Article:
Kickstarter Tabletop Alert: Yardmaster—On the Right Track

Yardmaster cover

Trains aren’t a new theme for board games, so I’m all out of train-related puns—I’ve already used things like “all aboard” and there’s only so many things you can say about tracks. Nevertheless, there is a lot of variety in the types of games that feature trains, and now game designer Steven Aramini and publisher Crash Games have come up with a new one: Yardmaster.

Originally named Payload, Yardmaster won the Ion Award for Best Light Game at SaltCON in March. Crash Games, the publisher of Pay Dirt and a few other games, picked up the game for publication, and is now running a Kickstarter campaign to fund it. The Kickstarter campaign just went live today.

At a glance: Yardmaster is for 2 to 4 players, ages 13 and up, and takes about 20 minutes to play. The pledge level for a copy of the game is $16. I’d say, based on a few plays, that you could go quite a bit younger than 13—probably I’d rate it for 8 and up, but that doesn’t mean it’s not great for adults.

Yardmaster components

Yardmaster components. (Prototype shown) Photo: Jonathan H. Liu

Components:

  • 1 Yardmaster token
  • 4 Exchange Rate tokens
  • 4 Engine cards
  • 40 Railcar cards
  • 52 Cargo cards

I was sent a prototype to try out the game; the tokens in my copy were simply laminated paper, but the final version will most likely be cardboard tokens.

Yardmaster train cards

Samples of the Railcar and Engine cards from Yardmaster.

I really dig the art on the cards, done by Dan Thompson. There’s a retro feel to them, and they’re crisp black graphics on a solid color background, almost silhouettes but with some nice surface details on them. The cards are simply designed—an illustration, the name, a number, without a lot of ornamental stuff—which is a good fit for the gameplay.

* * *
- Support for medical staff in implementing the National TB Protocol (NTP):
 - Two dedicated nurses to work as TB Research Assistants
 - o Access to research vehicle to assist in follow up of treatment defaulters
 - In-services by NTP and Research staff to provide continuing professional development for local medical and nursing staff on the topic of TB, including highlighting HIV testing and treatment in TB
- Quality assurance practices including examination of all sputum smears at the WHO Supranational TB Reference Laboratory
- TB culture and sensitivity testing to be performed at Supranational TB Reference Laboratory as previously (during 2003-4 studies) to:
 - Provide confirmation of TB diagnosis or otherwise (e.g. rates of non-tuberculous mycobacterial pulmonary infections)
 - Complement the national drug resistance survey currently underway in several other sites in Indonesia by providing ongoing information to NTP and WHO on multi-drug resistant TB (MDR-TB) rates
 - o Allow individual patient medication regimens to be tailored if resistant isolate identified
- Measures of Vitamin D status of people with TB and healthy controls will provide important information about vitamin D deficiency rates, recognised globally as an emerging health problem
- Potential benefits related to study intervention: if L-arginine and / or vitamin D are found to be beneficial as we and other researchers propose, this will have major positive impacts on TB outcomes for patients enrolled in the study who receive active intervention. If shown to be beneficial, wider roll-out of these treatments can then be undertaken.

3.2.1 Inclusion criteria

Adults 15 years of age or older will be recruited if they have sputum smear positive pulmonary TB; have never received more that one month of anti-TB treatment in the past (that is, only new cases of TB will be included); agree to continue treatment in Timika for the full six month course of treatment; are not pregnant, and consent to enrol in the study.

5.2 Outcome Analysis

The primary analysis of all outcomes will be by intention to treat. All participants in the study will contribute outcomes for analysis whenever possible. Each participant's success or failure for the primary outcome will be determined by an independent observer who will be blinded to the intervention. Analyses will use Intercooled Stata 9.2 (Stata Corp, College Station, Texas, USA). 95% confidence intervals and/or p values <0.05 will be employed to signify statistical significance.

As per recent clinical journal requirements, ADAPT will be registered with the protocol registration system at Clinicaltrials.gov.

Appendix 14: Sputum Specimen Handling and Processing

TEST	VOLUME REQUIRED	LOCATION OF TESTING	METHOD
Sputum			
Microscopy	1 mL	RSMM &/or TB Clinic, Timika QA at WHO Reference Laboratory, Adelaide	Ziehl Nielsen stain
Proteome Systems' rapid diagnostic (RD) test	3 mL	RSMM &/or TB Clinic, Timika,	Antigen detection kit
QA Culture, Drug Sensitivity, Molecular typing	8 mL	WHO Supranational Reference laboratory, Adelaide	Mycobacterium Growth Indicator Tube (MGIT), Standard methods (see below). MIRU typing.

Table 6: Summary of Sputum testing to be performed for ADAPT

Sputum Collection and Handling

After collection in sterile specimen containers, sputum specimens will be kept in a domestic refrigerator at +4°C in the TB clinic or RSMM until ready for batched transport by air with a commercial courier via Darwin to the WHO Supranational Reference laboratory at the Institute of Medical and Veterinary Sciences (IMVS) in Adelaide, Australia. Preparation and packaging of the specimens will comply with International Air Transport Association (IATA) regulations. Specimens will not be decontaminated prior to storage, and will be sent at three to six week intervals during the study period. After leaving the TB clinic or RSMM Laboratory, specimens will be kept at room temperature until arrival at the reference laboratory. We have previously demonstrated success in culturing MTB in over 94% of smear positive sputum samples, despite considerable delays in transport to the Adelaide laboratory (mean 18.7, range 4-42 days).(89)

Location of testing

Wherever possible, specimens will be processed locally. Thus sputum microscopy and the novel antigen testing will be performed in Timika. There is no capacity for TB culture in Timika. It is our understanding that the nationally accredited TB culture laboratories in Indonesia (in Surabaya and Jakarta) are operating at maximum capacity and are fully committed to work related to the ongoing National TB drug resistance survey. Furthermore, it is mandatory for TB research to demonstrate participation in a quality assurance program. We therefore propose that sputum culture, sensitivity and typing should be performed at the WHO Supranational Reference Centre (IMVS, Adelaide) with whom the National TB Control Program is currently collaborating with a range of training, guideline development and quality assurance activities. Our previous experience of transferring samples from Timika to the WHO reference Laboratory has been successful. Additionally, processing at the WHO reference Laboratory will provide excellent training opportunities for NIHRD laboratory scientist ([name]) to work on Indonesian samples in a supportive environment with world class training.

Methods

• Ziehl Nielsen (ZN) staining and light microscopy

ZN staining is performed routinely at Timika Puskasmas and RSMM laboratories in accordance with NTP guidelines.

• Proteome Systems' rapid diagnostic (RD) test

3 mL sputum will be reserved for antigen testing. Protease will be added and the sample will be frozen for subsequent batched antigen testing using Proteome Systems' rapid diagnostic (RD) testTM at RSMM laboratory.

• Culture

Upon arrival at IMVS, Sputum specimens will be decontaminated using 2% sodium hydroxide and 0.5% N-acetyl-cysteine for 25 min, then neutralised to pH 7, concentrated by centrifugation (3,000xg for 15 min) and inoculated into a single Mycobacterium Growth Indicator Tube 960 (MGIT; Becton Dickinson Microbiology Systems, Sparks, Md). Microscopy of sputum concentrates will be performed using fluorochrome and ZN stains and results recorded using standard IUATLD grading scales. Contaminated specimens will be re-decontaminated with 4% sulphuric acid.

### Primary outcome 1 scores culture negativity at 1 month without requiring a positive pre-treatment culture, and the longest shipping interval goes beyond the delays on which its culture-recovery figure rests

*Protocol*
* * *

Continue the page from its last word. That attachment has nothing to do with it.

Yardmaster

Early in a 3-player game of Yardmaster. (prototype shown) Photo: Jonathan H. Liu

How to play

If you’d like to give Yardmaster a try yourself, you can get the prototype rules here, and download Print and Play files here.

The object of the game is to be first to reach a point goal: 20 for 2 players, 18 for 3 players, or 16 for 4 players. You get points by adding Railcars to your train.

To set up, each player takes an Engine and sets it in front of them to start a train, and also gets one of the exchange rate tokens at random. Any unused exchange rate tokens are placed in the center of the table. Each player gets 3 Cargo cards (in their hand). The top three Railcar cards are turned up in the center of the table to form the arrival yard. Pick a starting player, and then give the last player the Yardmaster token.

Yardmaster tokens

The Yardmaster token and one exchange rate token for each resource.

On each turn, you get two actions from the three below (including performing the same action twice):

  1. Draw a Cargo card—from the deck or the top of the discard pile
  2. Buy a Railcar card from the arrival yard and then refill the yard
  3. Swap exchange rate tokens with another player or from the center of the table.

To buy a Railcar card, you must discard matching Cargo cards equal to the number of the Railcar. (So for a 2 Livestock Railcar, you must discard two Livestock Cargo cards.) You may also use your exchange rate token—two cards of the resource shown on your token may be substituted for one of anything else.

Yardmaster Cargo cards

Cargo cards are used to purchase Railcars for your train.

Placing Railcars onto your train is a little like Uno—each new car has to match the one before it either in color or number. The first one doesn’t matter, since it attaches to your Engine card. After that, each time you buy a Railcar, you check to see if it matches the last car in the train: if it matches, you must attach it. If not, then you set it aside in your “sorting yard” area. At any point after that when you add more railcars, you may move matching railcars from your sorting yard to your train if they match. It’s possible to have several railcars in your sorting yard that can all be attached on the same turn.

At the end of your turn you must discard down to 7 cards.

The Yardmaster token allows you to have three actions instead of two. Whenever you have the token during your turn, you take your three actions, and then pass it counter-clockwise. (Turn order proceeds clockwise.) So every few rounds, you’ll get a chance to have three actions instead of two. The two-player game uses slightly different rules for the Yardmaster token.